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Alex Machacek: Fat Beyond Belief

Ian Patterson By

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Alex Machacek is back with a tremendously exciting new record and a wonderful new trio. Well, not quite. Drummer Harold Pirker and bassist Raphael Preuschi have been playing with the Austria-born/California-based guitarist on and off for the guts of a decade and both contributed significantly to Machacek's [sic] (Abstract Logix, 2006). A trio recoding by FAT (Fabulous Austrian Trio) has been a while coming, but Machacek is already thinking about its next recording. Clearly, the chemistry between the three musicians is something that inspires Machacek to some of his finest playing yet, as just one listen to FAT reveals.

The music on FAT runs from soothing to bruising, and there are plenty of the guitarist's dazzling improvisations scattered throughout these sometimes dense, conceptually impressive compositions. Machacek is the first to admit that his writing can be dense, and so knotty and complex are some of the unison lines that the trio has not yet attempted a couple of the tracks live; thought it will, Machacek is certain. Several listens are recommended to peel away the layers, but it's time well spent, as the individual and collective playing is pretty extraordinary.

Machacek feels very comfortable with his musical partners on FAT, and is keen to give these two wonderful musicians the greater exposure that their talents deserve. And, judging by the cool hats that the trio dons on the CD cover and on stage, FAT may also be attempting to reintroduce the fashion for snazzy headgear to the jazz world.

All About Jazz Alex, FAT is a really tremendous recording. This trio is very exciting, where did you first meet Raphael Preuschi and Herbert Pirker?

Alex Machacek I met Rapha a long time ago in a funk band where he was the bassist while I was still living in Austria. Herbert I met more than ten years ago at a summer course where I was teaching and he was playing in my ensemble. I found a great drummer. I kept in touch with them while I was still living in Austria and at one point I asked them if they wanted to play with me. That ended up as a couple of tunes on [sic].

AAJ: What do you like about this trio?

AM: To me it's almost an effortless trio. I'll write the material and they learn it in no time. When I play with them I don't have to tell anyone what to do. It's effortless. They do what I would like to hear and I suppose that is pretty much a luxury.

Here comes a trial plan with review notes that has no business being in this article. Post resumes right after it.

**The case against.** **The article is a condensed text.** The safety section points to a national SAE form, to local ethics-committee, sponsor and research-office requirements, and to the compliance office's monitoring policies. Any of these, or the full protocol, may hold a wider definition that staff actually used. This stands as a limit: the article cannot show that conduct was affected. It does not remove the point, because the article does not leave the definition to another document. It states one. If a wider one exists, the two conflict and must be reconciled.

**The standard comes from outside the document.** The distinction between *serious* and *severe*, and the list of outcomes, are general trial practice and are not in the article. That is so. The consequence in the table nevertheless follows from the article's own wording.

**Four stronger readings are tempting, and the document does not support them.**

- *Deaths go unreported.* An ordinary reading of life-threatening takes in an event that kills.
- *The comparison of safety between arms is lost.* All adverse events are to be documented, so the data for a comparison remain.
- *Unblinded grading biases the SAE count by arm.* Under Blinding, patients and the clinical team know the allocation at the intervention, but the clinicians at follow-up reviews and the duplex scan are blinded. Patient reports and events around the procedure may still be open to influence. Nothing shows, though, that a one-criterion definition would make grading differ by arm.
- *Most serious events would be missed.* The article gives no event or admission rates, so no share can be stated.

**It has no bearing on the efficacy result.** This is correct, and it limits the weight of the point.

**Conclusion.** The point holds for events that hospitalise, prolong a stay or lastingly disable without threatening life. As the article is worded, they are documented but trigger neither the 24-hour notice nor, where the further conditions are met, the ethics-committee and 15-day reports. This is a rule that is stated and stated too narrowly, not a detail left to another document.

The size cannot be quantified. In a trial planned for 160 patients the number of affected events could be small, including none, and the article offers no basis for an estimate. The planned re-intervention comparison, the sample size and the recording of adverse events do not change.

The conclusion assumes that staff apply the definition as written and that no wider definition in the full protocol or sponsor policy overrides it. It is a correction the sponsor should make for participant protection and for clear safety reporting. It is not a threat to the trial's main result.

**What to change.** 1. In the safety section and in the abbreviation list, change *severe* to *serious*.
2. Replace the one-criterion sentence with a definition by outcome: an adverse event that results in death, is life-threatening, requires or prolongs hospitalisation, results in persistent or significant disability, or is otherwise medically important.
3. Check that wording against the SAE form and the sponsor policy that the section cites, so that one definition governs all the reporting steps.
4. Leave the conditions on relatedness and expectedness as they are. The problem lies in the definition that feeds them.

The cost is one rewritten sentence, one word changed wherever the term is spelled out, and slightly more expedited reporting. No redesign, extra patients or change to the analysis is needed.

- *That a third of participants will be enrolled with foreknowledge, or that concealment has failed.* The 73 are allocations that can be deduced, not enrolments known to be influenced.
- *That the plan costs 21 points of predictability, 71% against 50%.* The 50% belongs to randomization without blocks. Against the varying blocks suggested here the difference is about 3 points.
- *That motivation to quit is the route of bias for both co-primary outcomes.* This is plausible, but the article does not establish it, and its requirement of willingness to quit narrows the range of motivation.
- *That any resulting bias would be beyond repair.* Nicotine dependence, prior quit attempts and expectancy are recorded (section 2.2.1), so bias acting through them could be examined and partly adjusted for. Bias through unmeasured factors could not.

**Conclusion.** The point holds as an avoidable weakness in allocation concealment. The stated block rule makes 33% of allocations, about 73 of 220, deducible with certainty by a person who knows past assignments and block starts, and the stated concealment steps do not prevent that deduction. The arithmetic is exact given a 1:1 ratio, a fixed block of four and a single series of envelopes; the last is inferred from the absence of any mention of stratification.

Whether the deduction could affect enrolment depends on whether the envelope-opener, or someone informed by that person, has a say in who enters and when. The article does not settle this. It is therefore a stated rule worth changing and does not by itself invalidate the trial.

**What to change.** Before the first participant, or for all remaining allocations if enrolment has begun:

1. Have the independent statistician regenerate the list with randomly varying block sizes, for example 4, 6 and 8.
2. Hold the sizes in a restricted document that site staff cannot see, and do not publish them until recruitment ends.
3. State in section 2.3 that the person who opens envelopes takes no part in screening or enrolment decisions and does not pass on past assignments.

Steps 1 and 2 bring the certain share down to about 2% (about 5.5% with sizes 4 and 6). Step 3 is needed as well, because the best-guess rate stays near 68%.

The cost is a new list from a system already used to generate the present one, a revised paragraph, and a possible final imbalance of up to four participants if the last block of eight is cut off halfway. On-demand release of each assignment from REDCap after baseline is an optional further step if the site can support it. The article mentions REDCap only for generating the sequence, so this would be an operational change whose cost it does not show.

AAJ: Preuschi and Pirker are in Austria and you've been based for some years in California; how often do you get to play together?

AM:I usually got to Austria every year to teach at a summer clinic. I've been doing that for the last six years and whenever I'm there we play. Two years ago I said 'come on, let's make a record.' We went into the studio for one day where we got the drum tracks down. There were some parts used from that session and then heavy overdubbing, file changing and everything. We usually play one or two gigs whenever I'm there.

AAJ The hats on the cover of FAT are very elegant; do you wear them in concert?

AM: Yeah, we do.

AAJ: Centuries ago, right up until the 1960s or thereabouts the whole world wore quite dapper hats and then they suddenly disappeared from the face of the planet; do you think they're making a comeback?

AM: Well, now they are reappearing. People are wearing hats again and it's nothing special.

AAJ: In California or in Austria?

AM: In both. On the streets people are wearing hats again. Why did we wear hats? I don't know. We just started for some inane reason and just thought we'd stick to it. Why not? So people can give me shit about wearing hats.

AAJ: Is there any chance that this trio will tour with its hats in the Unites States?

AM: There are plans for next year. There might be a tour in March. It's hopefully in the process of being booked. I would really like to bring the guys here. I think they're great and they should get a little more exposure. I really love playing with these two guys but they're just not known internationally. They're great musicians and it shouldn't matter if they are famous or not. The music speaks for itself.

AAJ: They clearly are phenomenal musicians. Pirker sounds as good as any drummer you've played with and you've played with a lot of great ones, like Terry Bozzio, Jeff Sipe and Marco Minnemann. Preuschi comes across as a beautifully lyrical, highly grooving bassist. This trio deserves to have a decent run.

AM: Yes. I really hope that the promoters will take a risk. Promoters have a tendency to want big names, which is a no-brainer, as then the place will fill. Let's see, maybe we'll be lucky.


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